When I began playing baseball, there was no color TV; ESPN was simply ESP — and it dealt with reading minds.
Little League Baseball of America was seven years old (it’s now 65) and those of us lucky enough to play wore flannel jerseys, had batting “helmets” that were more like earphones and used wooden bats.
If we broke our bat, nails were employed and electrical tape became the new grip.
Baseball shoes? My 1957 Little League picture shows 11 of us in sneakers.
Bat bags? Hmmmm. Guess we never heard of those.
Pitcher Joey Jay — the first bonus baby in baseball — was the first Little Leaguer to break into the majors. The Milwaukee Braves paid him $20,000 to sign in 1953.
Oh, and the distances between bases? I remember them being far apart — but always the same distance away.
Sure, things have changed. I don’t need to tell you how. (Note to dads: Next time you spend $219 on your kids’ A2000 fielder’s glove, know that my Alvin Dark model Spalding cost $3.10. I fielded like it was worth every penny.)
But in watching and coaching more than my share of youth baseball over the past gazillion seasons, it’s interesting to point out what a panoply of baseball is available to our kids today.
In 1957, it was Little League followed by Pony League or rec league followed by high school. For a 12-year-old, it was 46 feet from pitcher’s rubber to home and 60 feet on the base paths — period, next sport.
When the Davis Wolf Pack, a bunch of solid U13 players, ventures into Little League’s Section 1 tournament next month, it will mark at least the fourth field with different dimensions on which guys like young Jonah Watts have played in the past nine months.
You see, Little League has come up with a new division, called 50-70. Open to kids 11-13, it is designed to ease would-be Derek Jeters into the greater distances.
It is also feeling its way to acceptance. Little League apparently still wrestles with its dynamics.
In Little League, our kids get a nice run on comfortable, smaller fields.
Travel teams, which have blossomed into competition for young baseball talent, play at exaggerated distances — 54-80 being a common reading.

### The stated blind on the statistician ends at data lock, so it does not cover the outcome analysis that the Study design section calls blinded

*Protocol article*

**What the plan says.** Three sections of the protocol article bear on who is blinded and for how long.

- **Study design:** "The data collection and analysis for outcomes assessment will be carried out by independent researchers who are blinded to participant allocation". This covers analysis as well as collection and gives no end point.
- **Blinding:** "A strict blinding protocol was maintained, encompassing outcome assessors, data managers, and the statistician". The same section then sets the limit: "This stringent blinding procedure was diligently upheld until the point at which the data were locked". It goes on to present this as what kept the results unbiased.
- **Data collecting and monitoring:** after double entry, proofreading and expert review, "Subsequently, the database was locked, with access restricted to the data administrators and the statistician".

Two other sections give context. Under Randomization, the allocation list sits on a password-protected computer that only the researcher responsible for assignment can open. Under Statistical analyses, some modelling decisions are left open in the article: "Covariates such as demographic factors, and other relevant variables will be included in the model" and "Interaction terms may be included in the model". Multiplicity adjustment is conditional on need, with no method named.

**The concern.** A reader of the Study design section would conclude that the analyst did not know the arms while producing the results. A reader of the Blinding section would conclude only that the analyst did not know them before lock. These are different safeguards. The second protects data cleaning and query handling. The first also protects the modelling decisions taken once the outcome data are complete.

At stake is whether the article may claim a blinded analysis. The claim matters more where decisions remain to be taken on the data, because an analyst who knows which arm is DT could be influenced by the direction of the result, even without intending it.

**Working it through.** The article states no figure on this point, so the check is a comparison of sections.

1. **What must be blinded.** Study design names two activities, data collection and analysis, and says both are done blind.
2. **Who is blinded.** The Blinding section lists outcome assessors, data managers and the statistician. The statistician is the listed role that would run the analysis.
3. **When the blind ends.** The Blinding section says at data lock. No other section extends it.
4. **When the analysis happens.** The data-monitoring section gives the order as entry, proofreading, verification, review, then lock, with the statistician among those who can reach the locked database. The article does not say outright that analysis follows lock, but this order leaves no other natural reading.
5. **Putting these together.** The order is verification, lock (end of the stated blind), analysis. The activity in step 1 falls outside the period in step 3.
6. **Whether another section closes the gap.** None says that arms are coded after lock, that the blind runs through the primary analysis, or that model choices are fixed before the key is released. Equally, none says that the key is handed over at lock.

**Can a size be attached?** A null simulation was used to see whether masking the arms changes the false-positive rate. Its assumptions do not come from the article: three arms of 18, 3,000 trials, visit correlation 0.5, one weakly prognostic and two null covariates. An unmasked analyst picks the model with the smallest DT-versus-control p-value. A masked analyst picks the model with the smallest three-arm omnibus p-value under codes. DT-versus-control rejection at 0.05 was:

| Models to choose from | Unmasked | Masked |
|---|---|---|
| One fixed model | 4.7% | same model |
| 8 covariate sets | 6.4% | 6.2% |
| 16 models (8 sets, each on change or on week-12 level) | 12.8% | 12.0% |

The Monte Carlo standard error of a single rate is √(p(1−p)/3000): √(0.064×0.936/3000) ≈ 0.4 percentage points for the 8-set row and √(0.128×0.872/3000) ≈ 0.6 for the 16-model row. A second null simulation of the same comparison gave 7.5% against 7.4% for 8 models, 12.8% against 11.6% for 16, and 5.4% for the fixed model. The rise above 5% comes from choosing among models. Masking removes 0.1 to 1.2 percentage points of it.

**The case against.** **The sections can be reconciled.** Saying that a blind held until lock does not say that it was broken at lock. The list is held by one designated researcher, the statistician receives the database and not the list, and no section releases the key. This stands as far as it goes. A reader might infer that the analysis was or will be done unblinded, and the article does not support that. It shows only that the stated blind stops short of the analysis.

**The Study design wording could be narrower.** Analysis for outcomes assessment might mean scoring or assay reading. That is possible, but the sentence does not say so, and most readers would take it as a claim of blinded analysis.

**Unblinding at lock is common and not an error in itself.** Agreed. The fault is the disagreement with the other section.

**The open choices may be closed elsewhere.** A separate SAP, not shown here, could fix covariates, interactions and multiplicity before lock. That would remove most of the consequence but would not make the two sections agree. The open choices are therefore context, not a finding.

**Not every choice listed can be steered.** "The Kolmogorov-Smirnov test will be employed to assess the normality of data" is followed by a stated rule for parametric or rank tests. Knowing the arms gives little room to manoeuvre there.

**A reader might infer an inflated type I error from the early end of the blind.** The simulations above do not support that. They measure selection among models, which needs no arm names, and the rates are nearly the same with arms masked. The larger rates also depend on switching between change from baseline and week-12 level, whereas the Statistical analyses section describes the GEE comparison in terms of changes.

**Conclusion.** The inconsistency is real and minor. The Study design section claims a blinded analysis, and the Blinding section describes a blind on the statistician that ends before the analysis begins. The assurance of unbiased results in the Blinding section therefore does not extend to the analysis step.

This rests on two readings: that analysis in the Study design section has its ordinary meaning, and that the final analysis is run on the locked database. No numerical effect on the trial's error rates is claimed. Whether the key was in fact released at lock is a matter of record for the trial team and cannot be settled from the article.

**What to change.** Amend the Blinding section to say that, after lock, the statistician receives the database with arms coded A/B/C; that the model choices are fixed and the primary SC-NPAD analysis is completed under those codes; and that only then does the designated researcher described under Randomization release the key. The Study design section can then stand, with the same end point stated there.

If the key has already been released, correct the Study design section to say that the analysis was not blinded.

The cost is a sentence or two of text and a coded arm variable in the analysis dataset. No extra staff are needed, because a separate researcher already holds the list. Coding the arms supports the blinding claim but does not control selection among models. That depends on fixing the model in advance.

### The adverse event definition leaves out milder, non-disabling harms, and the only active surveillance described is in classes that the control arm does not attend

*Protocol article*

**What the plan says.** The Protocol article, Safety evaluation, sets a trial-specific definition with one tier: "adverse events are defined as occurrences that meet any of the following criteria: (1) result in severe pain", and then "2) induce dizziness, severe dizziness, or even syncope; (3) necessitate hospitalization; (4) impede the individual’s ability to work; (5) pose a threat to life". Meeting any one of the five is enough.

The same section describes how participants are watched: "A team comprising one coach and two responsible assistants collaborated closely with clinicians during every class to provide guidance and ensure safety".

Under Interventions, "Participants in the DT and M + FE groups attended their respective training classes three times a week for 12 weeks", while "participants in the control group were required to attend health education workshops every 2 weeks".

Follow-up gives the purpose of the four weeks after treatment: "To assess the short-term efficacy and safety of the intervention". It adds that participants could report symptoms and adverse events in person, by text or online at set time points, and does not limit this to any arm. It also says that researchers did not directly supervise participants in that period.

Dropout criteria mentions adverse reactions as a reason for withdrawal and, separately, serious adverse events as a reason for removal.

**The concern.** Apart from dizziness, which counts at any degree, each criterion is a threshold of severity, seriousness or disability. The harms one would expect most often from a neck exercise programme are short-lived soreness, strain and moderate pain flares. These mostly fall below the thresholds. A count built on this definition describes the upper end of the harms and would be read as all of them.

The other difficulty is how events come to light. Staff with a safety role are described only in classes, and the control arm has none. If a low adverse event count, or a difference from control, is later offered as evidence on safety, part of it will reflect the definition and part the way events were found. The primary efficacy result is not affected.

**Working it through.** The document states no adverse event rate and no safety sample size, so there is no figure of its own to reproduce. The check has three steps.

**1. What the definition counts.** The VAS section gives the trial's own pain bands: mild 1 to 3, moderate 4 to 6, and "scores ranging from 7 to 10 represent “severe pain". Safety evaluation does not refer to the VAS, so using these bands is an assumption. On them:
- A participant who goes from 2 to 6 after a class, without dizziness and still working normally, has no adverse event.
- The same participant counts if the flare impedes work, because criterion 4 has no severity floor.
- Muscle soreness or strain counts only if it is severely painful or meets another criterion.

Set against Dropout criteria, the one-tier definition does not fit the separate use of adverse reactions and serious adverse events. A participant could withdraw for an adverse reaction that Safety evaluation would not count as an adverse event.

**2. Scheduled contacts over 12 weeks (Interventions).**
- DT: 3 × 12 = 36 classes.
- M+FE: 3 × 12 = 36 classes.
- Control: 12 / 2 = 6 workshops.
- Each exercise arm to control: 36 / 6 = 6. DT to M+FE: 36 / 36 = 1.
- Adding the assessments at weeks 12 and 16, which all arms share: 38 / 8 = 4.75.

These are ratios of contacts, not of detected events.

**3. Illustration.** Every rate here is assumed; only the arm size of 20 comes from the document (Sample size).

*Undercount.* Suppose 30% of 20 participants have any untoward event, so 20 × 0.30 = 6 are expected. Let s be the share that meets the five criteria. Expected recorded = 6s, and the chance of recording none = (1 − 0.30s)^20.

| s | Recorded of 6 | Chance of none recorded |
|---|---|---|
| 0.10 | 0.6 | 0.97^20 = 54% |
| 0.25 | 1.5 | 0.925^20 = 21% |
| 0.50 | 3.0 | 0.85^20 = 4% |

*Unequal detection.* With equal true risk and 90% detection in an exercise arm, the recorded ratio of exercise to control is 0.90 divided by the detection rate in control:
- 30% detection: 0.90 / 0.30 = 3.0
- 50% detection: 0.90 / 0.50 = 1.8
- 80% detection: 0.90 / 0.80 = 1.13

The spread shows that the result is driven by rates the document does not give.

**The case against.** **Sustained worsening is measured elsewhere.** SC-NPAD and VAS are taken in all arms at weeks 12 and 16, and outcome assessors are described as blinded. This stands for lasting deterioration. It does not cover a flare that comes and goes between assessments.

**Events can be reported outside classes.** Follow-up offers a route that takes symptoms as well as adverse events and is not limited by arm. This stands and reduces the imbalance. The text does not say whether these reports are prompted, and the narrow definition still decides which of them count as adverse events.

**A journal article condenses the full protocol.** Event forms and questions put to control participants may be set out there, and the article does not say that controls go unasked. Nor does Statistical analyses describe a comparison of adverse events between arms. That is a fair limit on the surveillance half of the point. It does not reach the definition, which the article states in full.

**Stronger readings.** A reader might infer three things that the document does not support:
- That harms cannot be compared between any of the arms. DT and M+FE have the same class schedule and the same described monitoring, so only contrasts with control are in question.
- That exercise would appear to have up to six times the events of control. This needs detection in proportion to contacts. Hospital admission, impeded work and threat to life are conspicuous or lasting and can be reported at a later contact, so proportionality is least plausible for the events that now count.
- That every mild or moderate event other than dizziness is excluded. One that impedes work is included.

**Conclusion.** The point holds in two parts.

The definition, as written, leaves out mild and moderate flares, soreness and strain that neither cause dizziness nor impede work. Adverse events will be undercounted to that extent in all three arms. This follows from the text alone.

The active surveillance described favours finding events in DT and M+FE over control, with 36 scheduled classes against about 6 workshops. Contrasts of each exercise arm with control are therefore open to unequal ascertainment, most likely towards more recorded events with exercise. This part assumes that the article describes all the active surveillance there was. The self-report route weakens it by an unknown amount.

Once a player is 13, DLL offers him Junior League and everlasting dimensions of 60-6 and 90 feet.
Now, thanks to Little League of America comes the 50-70 division.
So new, so confusing is this new “standard,” that no one in our District 64 cared to form a single team and the Northern California Little Leagues are still trying to decide where the Section 1 tournament will be played — even though a handful of districts are having their 50-70 gatherings as we speak.
For coach Tyler Gibson’s Wolf Pack, a phone call a few weeks ago evolved into the team getting the green light from Little League officials to enter the tournament — despite not having played a single official Little League inning this spring.
There’s nothing wrong with the Wolf Pack joining in. I think it’s a moment for the ages — the first district crown won by osmosis — but it shows clearly that more homework needs to be done on this 50-70 thing. Little League, for all its good intentions, may have muddied water that is already murky when it comes to competing with travel ball defections. (More about that at a later date.)
Another consideration is field availability. It costs money to designate a separate field for the new dimensions.
And money is a social roadblock for some districts. Inner-city baseball numbers are dwindling. When kids believe a $250 bat, $150 cleats and a $220 glove are imperative to play at even the lowest levels of Little League, those without the wherewithal to finance such a buy-in choose another sport.
For now, our mystical District 64 champs — assistant coach Mike Finerty chuckled when he asks when does the team get its pennant — will be an interesting participant in the yet-to-be-announced Section 1 tourney.
If we just knew where and when, we’d love to see how the pioneering Wolf Pack does next month.
While I Have You Here… Recently we featured a handful of Davis Water Polo Club members who have earned national team placements this summer. That article touched briefly on some of the past standouts who have matriculated from Davis to wide-reaching prominence.
Thanks to a couple of readers, I’m reminded that we failed to mention a couple of the earlier-days club members — Kris Koblik and Ashley Miller.
Koblik was a club and college All-American who played at Stanford. Miller was Sac-Joaquin Section Player of the Year, a high school All-American, national team member and two-time captain at Cal.
These two former Blue Devils helped both the school and DWPC programs grow.
And the list certainly can go on…
— Reach Bruce Gallaudet at email@example.com or 530-747-8047.